According to an earlier question, we do not know how stress was realized on classical Latin. It may have been dynamic (stressed syllables are louder), tonal (stress changes pitch), or a combination, or perhaps something yet different. While we do not know exactly how the stress was realized in prose (normal spoken language), do we know about the relations of stress in prose and poetry?

The way I pronounce Latin, prose stress is mainly dynamic. However, I also use the same kind of stress to indicate stressed syllables in verse, such as the first syllable of each of the six metrons in a hexameter. This means that prose stress is completely lost in verse. (Both kinds of stress have a tendency to fall on long syllables so they do coincide more than one would expect by random.) However, it occurred to me that this may be wrong. Perhaps prose stress is dynamic and metric stress is supposed to be tonal, allowing the two to coexist.

Do we know whether metric stress (the stressed syllables in a metric poem) replaced the usual stress pattern of classical Latin? Does prose stress have an audible role recited poetry? Do we know at all how the two stress types were related? It may also be that the answer depends on the kind of poetic meter.

  • I don’t think we know any of this for sure. I will try to make a post later beneath this question, but for now, I wanted to link to an answer I have already written that I think has some relevant quotes: latin.stackexchange.com/a/6397/9
    – Asteroides
    Commented Jul 20, 2018 at 20:58
  • Why do you think that stress in poetry and in prose was different? Even though one should know what ictus is, the idea seems to have been abandoned by serious Latinists of our time.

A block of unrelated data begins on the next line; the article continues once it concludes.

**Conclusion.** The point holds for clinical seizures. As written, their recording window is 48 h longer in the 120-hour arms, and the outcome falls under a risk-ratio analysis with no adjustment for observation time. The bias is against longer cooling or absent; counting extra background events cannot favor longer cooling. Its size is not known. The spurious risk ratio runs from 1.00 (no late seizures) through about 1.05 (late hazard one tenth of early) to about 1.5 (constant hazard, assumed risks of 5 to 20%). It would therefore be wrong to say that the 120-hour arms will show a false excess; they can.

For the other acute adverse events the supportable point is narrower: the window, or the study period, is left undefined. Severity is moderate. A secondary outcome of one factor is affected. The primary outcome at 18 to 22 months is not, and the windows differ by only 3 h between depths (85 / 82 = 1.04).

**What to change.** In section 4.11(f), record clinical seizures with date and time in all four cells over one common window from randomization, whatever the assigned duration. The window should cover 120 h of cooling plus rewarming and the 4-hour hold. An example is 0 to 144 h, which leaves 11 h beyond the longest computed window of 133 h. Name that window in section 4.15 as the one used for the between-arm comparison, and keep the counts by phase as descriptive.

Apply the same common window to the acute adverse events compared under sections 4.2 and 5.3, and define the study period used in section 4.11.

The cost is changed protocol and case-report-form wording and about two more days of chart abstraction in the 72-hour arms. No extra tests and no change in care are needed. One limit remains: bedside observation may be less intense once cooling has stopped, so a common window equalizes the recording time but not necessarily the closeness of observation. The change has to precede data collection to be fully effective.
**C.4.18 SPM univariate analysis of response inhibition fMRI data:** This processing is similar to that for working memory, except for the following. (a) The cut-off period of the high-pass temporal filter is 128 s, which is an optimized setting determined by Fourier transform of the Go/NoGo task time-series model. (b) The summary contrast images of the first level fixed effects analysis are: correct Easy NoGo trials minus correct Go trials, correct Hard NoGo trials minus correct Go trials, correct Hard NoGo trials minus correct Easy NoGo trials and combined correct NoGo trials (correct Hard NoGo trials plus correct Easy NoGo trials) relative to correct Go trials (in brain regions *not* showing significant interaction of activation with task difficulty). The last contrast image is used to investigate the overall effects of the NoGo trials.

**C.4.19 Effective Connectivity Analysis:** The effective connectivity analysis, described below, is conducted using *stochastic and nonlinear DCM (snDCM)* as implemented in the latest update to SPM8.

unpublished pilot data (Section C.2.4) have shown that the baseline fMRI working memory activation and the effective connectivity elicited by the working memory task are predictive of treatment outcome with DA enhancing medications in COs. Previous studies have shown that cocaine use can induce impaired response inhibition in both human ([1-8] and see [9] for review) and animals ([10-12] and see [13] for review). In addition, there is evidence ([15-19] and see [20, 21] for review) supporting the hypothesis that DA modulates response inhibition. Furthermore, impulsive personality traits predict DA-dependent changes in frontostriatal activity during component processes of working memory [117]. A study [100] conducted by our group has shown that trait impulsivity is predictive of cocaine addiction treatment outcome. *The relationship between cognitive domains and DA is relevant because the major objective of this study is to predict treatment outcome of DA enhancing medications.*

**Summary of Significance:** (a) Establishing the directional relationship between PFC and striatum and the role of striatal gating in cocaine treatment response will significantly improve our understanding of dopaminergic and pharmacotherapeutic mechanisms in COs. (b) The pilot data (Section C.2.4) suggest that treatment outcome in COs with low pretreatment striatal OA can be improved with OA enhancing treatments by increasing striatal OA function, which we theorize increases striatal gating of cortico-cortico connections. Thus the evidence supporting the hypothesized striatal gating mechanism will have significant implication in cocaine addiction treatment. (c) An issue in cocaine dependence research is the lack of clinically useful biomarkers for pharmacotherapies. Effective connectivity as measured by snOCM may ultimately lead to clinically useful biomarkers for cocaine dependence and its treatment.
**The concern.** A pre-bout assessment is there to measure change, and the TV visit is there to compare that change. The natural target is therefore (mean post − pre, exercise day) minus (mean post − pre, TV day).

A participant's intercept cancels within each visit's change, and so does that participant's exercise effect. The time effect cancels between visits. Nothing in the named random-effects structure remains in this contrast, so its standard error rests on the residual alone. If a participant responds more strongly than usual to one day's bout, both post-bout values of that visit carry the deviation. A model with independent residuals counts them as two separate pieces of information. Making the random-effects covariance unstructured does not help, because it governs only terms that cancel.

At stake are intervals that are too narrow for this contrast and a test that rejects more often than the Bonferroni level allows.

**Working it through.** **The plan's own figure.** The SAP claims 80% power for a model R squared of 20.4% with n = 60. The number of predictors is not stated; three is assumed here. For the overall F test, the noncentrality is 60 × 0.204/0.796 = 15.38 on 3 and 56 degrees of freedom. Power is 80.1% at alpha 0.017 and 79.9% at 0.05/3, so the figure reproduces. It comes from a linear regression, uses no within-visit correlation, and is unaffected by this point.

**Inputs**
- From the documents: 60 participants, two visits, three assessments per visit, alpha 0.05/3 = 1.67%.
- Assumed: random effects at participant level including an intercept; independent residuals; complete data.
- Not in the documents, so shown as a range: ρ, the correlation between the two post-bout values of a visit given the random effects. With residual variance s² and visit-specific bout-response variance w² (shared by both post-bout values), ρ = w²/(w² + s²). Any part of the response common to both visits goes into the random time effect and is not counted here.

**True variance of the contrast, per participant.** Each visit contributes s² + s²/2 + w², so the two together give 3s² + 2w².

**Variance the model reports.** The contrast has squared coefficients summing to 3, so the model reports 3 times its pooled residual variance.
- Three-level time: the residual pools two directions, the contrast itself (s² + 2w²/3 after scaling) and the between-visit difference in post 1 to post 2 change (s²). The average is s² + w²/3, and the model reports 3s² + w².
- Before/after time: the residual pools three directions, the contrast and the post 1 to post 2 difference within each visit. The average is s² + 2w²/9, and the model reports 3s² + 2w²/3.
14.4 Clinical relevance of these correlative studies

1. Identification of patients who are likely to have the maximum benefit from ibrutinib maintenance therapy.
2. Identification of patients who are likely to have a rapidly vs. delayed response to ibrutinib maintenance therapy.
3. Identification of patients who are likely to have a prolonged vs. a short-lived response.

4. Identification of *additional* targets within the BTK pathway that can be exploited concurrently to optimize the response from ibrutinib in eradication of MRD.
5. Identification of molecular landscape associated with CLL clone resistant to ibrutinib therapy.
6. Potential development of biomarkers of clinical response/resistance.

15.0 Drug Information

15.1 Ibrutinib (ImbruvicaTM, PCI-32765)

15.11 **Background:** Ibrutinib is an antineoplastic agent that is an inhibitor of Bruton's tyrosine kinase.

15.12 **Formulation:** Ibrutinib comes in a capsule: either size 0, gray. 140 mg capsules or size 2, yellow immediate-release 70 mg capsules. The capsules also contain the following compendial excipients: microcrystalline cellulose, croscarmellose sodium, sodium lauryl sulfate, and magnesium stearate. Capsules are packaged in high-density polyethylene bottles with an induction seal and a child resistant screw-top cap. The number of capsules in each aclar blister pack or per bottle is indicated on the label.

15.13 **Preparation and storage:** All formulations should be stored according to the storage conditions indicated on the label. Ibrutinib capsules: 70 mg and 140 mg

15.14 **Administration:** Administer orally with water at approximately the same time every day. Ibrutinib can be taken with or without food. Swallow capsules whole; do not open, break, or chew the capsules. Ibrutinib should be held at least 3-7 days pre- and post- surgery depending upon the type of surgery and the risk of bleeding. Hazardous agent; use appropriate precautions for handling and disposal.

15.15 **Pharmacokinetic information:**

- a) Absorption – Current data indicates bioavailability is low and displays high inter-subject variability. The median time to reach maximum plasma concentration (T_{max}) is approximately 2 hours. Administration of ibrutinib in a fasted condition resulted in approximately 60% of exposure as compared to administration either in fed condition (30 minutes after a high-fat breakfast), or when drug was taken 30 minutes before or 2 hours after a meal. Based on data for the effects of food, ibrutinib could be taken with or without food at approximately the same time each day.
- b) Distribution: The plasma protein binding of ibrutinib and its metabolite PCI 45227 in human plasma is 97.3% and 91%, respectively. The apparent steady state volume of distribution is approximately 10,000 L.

– Alex B.
    Commented Jul 21, 2018 at 1:14
  • @AlexB. I don't think it was different. It occurred to me that I didn't know at all whether they were. I wanted to base my pronunciation on more than guesswork.
    – Joonas Ilmavirta
    Commented Jul 21, 2018 at 5:50
  • 1
    It’s not that we don’t have the best experts on the site that is the problem. It’s has been a thorny issue for a long time and it’s by no means settled. Any evidence from classical authors on language issues/theory should always be taken with skepticism.
    – Alex B.
    Commented Jul 22, 2018 at 18:17
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    @AlexB, it is worth noting that a conspicuous absence of such evidence in the loci where it is rather anticipated may possibly be more reliable. :) I'll attempt to put together my observations into an answer to this question; my notes are in a permanent disarray, so I need to get back to sources. I am by no means a classicist, just an amateur, and my area in linguistics is much more technical. But, with this full disclaimer, it still might be an interesting topic to ponder. Commented Jul 24, 2018 at 0:25


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